Every day, my eyes met with the same string of ancestral Newari houses, familiar faces peeking through windows, and even more familiar smiles greeting us from the doors. Then there were small shops with wooden shutters; the busiest in the lot was Ganga Ram’s halwai pasal, distinctly famous for its halwa-swari combo.

When we reached Ganga Ram’s shop, we took the right instead of going through the packed street that led to the main temple. There were two reasons why I always dragged my old man that way. My favorite stationery shop was at the end of this lane, and I secretly took joy in shoplifting the smallest of things, like those fifty paisa filmy postcards. The second reason was to follow the road past the flower shops to the banks of the Bagmati to sail my paper boats. My little brain found both these activities adventurous. Especially the thrill of seeing my paper boats sail successfully, and then disappear into the river through the morning mist.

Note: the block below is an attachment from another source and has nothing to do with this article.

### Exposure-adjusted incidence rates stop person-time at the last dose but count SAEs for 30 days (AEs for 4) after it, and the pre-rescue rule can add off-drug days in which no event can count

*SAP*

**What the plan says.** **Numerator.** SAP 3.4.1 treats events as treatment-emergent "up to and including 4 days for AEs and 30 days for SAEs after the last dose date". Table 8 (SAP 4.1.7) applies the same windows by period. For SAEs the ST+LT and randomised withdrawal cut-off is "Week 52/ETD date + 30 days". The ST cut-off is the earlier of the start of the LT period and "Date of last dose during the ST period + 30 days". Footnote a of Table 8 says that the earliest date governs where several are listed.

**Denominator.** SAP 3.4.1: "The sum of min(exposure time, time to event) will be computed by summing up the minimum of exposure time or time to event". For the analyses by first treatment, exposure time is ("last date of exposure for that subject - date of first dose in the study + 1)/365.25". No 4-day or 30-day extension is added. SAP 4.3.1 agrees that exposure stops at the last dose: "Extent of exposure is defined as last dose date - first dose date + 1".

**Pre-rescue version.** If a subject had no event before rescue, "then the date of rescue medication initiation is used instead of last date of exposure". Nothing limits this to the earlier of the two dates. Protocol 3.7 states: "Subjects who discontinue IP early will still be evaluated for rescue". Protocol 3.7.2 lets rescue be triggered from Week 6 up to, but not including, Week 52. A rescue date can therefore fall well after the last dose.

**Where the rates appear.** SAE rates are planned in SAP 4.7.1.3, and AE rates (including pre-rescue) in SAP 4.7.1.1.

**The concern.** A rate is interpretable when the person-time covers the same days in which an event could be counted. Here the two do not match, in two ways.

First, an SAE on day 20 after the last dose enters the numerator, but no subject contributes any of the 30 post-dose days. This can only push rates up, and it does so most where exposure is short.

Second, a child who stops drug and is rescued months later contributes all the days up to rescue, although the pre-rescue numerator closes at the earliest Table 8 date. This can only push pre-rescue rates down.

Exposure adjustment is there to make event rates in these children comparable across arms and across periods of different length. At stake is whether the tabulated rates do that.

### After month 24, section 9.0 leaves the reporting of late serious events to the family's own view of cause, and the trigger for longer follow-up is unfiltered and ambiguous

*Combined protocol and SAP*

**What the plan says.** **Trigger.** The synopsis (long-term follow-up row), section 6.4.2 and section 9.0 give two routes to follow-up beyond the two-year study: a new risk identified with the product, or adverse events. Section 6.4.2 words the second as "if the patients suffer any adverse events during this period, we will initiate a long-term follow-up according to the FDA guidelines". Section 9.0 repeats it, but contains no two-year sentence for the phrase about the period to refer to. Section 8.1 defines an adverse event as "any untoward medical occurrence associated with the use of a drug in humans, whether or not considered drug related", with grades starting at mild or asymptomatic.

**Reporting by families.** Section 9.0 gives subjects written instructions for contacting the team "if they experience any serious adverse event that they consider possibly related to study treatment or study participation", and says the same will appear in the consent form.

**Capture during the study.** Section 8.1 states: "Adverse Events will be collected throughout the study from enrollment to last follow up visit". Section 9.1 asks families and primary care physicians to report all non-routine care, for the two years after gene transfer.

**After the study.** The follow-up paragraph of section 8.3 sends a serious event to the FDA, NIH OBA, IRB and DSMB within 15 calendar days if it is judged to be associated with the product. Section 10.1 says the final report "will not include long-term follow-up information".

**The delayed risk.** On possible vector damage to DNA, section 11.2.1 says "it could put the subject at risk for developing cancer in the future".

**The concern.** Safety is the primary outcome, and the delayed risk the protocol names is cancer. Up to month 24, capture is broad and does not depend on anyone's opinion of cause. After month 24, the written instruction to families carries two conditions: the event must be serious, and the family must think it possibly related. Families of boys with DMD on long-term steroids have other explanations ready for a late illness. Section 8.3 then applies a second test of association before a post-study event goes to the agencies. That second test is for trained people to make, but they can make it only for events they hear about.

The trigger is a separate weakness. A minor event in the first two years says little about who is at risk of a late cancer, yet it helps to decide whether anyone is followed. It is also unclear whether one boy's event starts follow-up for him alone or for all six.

Times have changed and the hand that led me through these alleyways is not here anymore. The chain of old houses has now crumbled, and the shops have moved. This old place has a new character but little charm, including the river where I once sailed my paper boats. It now smells of sewage.

But I’ve kept these streets intact in my mind, the routes are mapped out in my memory. And today, in all its unfamiliarity, I can still see those shops, smell those sweets and sense the thrill in those boats sailing away. But when I open my eyes in the mornings, it’s usually to the punctuating sounds of vehicles and not the temple bells.

Photos: Training to become a Gurkha